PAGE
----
BOSTON (CBS) — For the past several years, Stephon Gilmore has quietly been arguably the very best cornerback in the National Football League. You’d never know that, though, if you were only relying on Gilmore’s word.

Unlike the Darrelle Revises and Jalen Ramseys and Richard Shermans of the cornerbacking world (or Deion Sanders if you want to go back a generation), Gilmore has generally just let his play do the talking for him. With a First Team All-Pro spot and a Super Bowl-clinching interception under his belt, the message has been quite clear.

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But this year, Gilmore is opening up a little bit more, and that was quite evident after Sunday’s 17-10 Patriots win in Philadelphia. The cornerback spent some time covering a variety of Eagles receivers, and that included their best player — tight end Zach Ertz.

Though Ertz was able to catch nine passes for 94 yards, Gilmore felt pleased with the way the Patriots handled the two-time Pro Bowler.

“He was crying,” Gilmore said of Ertz, according to NBC Sports Boston’s Phil Perry. “He do that on film a lot. If you get into him. If he don’t get the ball or he don’t get a call, he’ll cry.”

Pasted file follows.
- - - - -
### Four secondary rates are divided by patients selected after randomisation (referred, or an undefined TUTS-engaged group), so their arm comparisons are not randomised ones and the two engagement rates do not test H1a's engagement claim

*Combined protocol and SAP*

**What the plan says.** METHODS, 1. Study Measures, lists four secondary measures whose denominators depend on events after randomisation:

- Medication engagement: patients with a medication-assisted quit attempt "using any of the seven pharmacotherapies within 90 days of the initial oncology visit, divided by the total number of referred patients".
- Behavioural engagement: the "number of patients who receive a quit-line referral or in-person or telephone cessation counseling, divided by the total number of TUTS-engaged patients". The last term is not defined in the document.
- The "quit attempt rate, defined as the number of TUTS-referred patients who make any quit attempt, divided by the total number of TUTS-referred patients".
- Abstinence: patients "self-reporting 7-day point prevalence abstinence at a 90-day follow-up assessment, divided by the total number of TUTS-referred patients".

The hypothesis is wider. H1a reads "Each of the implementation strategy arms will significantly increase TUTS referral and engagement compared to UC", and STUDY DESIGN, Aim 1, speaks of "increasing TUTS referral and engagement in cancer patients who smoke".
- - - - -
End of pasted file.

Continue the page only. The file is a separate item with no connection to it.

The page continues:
Those are words not often hard from the soft-spoken Gilmore, so he was quick to revert back to his normal ways.

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“But he’s a good receiver. He’s a good tight end. He’s a great player,” Gilmore said, before remembering his main point. “He’s a great player, but when he don’t get his way, he’ll complain to the ref. But who don’t do that?”

Gilmore also was asked to compare his duty of covering Ertz to his time covering Travis Kelce in the playoffs last year. He used it as another opportunity to take a jab at Ertz.

“They are kind of the same,” Gilmore said, per Andrew Callahan of the Boston Herald. “Great players. I think Ertz pushes off a little bit more, but they are great players.”

It’s rare for Gilmore to go after anyone, even if somebody called him out first. Earlier this season, Robby Anderson said that Gilmore gets away with a lot of holding. After locking down Anderson and finishing a decisive victory by delivering a heavy hit to bring down Anderson on the final Jets play, Gilmore had very little to say about the receiver.

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This time though, for whatever reason, Gilmore did what every great corner has to do at some point — he switched things up.